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The Fruit of their Labors- Tree Grown Fruitrients and Berries.

Updated on May 19, 2015

Honey Bee on Spanish Needles

Source

Bees(t) of Burden

Bees, the flying fanatics of flower fertility, are among the most industrious insect species. They of course are not the only hard-working insects. Solomon, the third king of ancient biblical era Israel, was impressed with the ant’s diligence. Nevertheless, we do not describe very active people as being busy an ant. We speak of them as being busy as a bee.

The European Honey Bee, Apis Millifera stand out among the estimated 20,000 bee species. They are both active and adaptable. The honey bees can survive temperate climate zones unlike their tropical/sub tropical kin. This gives them the flexibility to pollinate the apple, cranberry, and blueberry that prefer cooler regions and the tropical sun loving orange. The honey bees are not specialist unlike the aptly named alfalfa bee. They will pollinate anything from petunias to pear tree blossoms.

Bees in the trees

The honeybees' pollination of flower gardens is commonly known. Yet, this is just a part of their pollination efforts. They also pollinate fruit bearing trees. The pollinator aviators are not content to stay near the ground. They ascend the heights needed to nurture blossoms attached to trees. These bees are bold. They are not afraid to go out on a (tree) limb.

Beestrees1

Apple

The old adage "an apple a day keeps the doctor away" may well be rewritten to state "many types of apples per day keep the doctor away." Apples used for commercial purposes span an estimated 100 varieties. The market though, is dominated by less than a dozen of these reddish gems. Gala, Granny Smith and Delicious are three of the five types that comprise most American grown apples. Regardless of kind, honey bee pollination account for 90% of the apples we eat.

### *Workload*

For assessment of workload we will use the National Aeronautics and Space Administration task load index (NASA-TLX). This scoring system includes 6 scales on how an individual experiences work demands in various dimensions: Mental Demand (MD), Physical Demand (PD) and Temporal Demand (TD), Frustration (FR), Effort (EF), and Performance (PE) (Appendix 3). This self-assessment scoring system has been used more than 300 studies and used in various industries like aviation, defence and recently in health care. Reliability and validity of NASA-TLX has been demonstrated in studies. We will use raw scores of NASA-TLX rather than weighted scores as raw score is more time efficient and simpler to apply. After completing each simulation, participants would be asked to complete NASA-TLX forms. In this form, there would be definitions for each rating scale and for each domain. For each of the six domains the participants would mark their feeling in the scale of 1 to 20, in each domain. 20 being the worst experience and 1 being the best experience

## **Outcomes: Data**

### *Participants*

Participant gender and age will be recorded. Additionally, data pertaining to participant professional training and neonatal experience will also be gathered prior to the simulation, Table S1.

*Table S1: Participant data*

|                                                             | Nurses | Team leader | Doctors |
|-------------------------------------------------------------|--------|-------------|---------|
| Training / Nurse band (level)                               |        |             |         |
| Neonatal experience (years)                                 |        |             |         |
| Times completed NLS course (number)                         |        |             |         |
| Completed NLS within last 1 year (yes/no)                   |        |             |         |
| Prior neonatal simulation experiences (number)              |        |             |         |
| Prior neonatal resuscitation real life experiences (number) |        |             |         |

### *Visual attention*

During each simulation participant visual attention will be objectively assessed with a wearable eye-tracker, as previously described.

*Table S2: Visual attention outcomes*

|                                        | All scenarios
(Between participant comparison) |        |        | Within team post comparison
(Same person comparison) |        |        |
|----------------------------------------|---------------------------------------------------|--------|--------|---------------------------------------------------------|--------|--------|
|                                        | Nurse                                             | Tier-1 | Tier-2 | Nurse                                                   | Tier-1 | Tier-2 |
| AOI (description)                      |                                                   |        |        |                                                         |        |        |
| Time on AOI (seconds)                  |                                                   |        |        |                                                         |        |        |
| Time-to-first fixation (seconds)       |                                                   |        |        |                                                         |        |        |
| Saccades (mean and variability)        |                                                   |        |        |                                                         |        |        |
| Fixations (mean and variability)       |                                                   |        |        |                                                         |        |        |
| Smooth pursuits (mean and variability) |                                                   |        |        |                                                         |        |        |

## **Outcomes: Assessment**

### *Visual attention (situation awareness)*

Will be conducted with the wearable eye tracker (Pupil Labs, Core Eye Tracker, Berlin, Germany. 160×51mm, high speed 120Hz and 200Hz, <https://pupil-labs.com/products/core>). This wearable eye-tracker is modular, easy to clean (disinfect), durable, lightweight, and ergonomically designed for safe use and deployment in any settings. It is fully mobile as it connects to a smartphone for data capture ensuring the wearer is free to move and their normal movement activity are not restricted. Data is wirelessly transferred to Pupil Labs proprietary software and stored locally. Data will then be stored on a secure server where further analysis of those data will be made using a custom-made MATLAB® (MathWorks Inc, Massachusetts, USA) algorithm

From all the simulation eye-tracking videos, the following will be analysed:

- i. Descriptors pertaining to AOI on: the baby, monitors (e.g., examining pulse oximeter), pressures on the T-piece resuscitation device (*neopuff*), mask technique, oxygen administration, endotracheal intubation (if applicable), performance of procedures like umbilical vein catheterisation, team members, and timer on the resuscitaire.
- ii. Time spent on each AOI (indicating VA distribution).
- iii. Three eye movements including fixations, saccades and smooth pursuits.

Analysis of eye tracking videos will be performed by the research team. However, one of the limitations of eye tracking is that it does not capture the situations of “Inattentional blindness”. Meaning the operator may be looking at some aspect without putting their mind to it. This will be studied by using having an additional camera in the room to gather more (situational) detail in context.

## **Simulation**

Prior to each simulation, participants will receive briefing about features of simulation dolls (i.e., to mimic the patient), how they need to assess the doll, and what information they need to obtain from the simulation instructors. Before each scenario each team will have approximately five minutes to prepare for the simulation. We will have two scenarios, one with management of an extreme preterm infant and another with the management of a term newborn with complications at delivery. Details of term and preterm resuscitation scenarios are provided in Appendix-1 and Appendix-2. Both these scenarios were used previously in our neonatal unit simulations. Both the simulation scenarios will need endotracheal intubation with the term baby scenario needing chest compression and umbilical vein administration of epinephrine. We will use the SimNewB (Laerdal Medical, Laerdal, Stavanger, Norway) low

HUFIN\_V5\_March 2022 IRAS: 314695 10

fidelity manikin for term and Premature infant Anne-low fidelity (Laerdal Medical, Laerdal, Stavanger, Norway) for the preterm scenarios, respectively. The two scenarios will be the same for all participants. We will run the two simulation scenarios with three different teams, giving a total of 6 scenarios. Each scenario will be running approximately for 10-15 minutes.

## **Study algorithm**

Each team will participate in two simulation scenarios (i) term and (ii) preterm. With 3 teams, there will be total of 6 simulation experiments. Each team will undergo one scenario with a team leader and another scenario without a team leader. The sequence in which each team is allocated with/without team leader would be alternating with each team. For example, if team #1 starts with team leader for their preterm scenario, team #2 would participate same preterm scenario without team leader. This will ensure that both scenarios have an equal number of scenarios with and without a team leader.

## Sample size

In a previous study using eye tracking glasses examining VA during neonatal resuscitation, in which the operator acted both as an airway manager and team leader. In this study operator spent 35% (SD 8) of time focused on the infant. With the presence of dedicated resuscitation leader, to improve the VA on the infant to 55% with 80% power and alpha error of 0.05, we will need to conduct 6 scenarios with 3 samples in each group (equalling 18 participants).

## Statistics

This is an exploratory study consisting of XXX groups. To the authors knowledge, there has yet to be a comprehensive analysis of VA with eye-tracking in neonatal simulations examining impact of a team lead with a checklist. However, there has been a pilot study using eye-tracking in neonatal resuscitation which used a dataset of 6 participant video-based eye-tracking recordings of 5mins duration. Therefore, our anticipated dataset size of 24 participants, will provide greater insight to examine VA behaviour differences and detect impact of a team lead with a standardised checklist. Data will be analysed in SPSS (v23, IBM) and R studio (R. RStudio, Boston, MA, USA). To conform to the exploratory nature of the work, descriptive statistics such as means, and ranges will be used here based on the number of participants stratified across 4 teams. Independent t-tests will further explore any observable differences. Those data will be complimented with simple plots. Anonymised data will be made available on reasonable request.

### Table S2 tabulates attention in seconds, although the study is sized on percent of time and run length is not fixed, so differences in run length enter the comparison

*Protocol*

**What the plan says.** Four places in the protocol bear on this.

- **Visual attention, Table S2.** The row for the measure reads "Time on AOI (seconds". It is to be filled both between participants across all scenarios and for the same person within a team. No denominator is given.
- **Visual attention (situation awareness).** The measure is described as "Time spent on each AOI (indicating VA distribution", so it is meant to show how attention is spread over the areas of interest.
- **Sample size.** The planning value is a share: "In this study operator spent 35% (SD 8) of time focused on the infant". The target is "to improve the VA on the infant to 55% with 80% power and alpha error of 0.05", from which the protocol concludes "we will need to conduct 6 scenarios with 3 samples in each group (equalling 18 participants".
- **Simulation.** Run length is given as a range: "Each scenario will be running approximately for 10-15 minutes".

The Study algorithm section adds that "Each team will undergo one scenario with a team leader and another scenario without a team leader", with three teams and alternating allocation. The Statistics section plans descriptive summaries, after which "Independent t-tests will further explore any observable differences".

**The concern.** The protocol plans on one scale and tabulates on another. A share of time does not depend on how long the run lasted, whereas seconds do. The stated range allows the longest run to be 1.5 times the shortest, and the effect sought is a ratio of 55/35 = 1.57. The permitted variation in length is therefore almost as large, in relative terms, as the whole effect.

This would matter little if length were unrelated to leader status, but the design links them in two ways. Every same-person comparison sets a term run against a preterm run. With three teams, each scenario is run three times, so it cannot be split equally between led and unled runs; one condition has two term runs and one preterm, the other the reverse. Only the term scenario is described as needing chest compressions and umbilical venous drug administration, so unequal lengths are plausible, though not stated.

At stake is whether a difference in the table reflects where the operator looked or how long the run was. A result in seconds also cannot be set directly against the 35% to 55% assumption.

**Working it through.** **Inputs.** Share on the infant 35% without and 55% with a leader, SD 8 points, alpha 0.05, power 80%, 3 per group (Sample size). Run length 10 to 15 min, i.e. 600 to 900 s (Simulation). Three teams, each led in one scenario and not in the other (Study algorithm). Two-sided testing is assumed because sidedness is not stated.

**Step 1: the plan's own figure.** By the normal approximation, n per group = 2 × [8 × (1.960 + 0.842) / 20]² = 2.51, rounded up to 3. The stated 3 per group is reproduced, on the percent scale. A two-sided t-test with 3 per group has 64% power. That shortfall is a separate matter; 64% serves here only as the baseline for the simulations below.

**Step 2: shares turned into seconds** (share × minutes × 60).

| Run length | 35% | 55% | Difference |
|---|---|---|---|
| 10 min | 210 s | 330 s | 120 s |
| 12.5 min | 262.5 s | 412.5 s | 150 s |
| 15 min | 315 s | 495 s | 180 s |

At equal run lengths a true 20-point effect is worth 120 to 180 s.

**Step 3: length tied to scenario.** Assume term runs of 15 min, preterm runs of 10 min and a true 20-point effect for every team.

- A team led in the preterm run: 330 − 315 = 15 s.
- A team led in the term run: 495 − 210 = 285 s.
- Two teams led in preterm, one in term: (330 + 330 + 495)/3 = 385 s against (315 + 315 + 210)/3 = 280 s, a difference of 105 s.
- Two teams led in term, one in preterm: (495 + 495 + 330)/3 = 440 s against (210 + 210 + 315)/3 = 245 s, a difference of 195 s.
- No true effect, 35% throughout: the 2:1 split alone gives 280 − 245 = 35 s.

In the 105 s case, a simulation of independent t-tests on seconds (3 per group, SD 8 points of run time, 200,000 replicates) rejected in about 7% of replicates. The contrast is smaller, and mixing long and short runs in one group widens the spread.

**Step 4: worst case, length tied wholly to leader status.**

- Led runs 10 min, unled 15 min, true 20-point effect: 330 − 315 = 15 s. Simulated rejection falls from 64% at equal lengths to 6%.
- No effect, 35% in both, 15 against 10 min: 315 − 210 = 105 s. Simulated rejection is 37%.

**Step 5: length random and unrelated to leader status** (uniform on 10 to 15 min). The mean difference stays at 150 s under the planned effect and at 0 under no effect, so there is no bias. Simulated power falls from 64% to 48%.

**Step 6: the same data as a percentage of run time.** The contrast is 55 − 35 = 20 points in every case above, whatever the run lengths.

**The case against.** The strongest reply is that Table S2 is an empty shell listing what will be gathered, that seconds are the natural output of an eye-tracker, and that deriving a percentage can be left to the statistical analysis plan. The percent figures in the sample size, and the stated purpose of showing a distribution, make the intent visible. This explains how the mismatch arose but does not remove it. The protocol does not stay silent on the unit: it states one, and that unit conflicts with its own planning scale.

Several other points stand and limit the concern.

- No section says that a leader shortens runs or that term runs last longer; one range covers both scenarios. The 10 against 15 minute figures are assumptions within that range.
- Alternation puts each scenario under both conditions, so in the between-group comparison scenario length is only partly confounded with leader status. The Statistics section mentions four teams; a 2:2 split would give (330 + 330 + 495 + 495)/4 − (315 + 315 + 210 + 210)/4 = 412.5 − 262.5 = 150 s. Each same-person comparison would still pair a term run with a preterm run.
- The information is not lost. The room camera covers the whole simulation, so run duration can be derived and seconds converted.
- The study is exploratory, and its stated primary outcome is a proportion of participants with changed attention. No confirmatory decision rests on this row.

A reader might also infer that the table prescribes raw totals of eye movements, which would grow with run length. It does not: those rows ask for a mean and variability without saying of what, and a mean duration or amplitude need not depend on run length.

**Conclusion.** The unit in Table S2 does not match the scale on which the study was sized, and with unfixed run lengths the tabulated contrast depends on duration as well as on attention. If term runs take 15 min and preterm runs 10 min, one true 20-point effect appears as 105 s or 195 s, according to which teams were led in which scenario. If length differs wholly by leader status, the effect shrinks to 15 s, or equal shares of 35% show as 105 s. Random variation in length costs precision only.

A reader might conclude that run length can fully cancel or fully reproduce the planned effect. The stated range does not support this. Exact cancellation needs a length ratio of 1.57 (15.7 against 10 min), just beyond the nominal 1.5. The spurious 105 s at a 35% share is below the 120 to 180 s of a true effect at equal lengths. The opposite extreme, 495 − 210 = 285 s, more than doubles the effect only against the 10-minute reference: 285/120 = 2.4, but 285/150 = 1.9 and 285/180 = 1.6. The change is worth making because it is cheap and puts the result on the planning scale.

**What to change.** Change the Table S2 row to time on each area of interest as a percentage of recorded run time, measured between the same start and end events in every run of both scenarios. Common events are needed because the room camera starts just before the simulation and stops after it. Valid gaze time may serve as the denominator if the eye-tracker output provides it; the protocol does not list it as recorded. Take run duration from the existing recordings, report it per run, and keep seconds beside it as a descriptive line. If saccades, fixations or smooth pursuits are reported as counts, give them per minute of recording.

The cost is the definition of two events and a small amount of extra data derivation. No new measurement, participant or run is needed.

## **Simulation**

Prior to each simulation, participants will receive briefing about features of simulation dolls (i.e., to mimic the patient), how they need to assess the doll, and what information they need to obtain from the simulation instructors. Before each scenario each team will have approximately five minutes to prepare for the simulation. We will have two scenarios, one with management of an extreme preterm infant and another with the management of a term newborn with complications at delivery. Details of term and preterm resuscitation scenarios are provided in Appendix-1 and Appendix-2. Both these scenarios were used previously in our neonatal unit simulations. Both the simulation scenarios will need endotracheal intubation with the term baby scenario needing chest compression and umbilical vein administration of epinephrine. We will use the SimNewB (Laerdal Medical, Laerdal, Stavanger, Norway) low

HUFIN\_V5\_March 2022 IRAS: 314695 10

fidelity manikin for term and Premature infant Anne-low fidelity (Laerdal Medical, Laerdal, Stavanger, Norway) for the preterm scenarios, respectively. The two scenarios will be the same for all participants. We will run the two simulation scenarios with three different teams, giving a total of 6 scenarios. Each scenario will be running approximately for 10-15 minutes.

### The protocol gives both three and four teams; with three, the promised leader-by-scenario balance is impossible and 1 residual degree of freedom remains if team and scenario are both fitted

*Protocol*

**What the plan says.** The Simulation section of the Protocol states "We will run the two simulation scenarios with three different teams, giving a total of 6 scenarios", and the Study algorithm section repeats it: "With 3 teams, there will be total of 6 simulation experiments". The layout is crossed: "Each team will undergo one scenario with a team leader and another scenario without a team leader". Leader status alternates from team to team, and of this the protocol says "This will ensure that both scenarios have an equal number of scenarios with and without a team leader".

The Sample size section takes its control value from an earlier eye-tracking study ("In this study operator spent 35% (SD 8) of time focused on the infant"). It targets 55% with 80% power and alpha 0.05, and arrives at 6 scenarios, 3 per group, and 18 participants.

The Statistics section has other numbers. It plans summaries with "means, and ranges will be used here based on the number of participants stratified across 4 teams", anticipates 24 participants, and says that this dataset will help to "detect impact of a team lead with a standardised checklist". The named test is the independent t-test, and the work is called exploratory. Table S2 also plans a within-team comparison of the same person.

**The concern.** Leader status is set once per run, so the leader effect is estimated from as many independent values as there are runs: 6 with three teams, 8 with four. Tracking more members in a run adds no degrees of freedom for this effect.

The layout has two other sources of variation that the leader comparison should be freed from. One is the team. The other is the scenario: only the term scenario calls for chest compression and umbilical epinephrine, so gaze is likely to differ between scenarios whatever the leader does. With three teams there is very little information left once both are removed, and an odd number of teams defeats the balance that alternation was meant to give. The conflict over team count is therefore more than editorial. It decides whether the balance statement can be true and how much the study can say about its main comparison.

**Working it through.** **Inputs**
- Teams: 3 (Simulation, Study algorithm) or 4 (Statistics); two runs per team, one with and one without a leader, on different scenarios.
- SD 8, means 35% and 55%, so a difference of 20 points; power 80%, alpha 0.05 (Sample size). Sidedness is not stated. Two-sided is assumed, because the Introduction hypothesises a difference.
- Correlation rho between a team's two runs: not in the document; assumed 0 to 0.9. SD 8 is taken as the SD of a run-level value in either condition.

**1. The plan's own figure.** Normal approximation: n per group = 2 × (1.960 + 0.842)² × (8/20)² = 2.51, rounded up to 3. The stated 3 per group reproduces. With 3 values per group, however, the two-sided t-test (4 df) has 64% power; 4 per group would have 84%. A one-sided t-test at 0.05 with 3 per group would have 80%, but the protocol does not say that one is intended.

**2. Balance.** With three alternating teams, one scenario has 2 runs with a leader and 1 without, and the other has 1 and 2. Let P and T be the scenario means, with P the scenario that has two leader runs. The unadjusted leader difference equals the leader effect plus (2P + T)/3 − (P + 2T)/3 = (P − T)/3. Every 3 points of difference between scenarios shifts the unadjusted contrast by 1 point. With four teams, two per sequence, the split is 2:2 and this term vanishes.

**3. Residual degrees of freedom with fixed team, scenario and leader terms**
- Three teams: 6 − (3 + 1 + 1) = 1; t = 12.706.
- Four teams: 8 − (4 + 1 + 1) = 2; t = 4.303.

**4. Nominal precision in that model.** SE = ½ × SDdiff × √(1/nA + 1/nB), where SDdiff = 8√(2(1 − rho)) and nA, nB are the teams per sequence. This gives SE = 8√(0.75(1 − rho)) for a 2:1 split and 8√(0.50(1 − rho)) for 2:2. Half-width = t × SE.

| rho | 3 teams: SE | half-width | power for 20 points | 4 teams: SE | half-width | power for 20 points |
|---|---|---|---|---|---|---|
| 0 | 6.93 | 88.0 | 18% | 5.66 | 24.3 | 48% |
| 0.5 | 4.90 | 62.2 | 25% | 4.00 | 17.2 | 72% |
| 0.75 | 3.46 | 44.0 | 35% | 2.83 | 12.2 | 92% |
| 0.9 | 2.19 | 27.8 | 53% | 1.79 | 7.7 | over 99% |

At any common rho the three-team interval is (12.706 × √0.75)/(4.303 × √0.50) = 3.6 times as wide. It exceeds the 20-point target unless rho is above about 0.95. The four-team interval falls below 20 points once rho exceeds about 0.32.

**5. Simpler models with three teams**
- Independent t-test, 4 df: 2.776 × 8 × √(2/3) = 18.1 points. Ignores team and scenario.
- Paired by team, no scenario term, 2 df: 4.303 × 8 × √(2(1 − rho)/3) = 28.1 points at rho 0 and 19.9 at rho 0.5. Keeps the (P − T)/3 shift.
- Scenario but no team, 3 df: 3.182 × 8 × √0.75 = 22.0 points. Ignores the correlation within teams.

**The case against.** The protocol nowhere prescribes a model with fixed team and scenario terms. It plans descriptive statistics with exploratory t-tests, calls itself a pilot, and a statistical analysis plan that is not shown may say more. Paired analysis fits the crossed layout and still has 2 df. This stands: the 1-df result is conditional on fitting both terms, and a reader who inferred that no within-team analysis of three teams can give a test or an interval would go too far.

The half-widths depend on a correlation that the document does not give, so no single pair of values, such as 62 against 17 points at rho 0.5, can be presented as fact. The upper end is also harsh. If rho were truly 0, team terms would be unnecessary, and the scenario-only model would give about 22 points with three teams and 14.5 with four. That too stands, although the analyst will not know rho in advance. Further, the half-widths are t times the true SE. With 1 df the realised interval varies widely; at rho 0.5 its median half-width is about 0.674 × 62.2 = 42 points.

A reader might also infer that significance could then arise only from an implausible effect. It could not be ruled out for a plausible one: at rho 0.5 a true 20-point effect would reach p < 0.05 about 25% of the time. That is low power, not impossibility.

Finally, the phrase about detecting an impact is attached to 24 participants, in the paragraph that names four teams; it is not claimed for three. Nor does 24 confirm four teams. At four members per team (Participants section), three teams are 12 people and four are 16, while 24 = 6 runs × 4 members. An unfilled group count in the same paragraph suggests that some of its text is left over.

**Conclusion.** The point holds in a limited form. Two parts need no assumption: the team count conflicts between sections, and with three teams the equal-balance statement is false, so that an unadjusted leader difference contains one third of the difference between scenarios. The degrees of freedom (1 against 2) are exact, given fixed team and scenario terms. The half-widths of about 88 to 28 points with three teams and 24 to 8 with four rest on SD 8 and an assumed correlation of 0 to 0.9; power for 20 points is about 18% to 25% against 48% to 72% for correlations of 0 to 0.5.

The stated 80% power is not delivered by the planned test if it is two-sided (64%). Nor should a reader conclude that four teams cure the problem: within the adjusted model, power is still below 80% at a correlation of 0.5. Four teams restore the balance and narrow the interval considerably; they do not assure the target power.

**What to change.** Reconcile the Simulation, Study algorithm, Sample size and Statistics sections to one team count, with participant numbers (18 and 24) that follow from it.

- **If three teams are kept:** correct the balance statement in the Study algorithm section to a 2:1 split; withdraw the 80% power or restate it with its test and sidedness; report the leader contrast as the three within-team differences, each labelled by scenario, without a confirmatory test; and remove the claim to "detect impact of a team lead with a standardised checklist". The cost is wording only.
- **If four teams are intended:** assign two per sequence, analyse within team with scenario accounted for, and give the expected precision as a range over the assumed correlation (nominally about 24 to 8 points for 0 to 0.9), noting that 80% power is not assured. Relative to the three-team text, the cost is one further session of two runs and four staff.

The apple is the source of favorites such as apple cider, applesauce and apple butter. The apple itself proves to be an invaluable source of fiber. A single apple (2 1/2" diameter) contains nearly 15% of the recommended daily allowance (r.d.a.) of dietary fiber. Furthermore, the apple includes soluble and insoluble fiber. Pectins, a type of soluble fiber help reduce cholesterol build up thus lowering the risk of atheroslerosis and heart disease. The insoluble fiber helps to keep bodies "regular." The honey bees keep our precious apples and their benefits available.

Beestrees2

Cherry

According to legend, George Washington, America's first president, confessed to cutting down a cherry tree. It seems the legend doesn't mention if the tree's cherries were sweet or sour. A tree with sweet cherries is self-unfruitful, meaning that pollination is not possible between flowers on the same tree. A tree that bears sour cherries is self-fruitful whereby pollination is possible between cherries on the same tree. Regardless, of their fruitfulness or lack thereof, honey bees account for a range between 80%-90% of cherry pollination.

The sweet variety is a good source, (one cup 20% suggested daily requirement) of vitamin A which aids vision among other benefits. The sour kind is a tremendous resource of vitamin A whereby one cup holds nearly 1/2 the amount required.within a day. The sweet choice has the anti-oxidant beta carotene, known for its cancer fighting properties. The sour counterpart provides denser concentrations of this same element. Life without honey bees would be a bowl of no cherries

Beestrees 3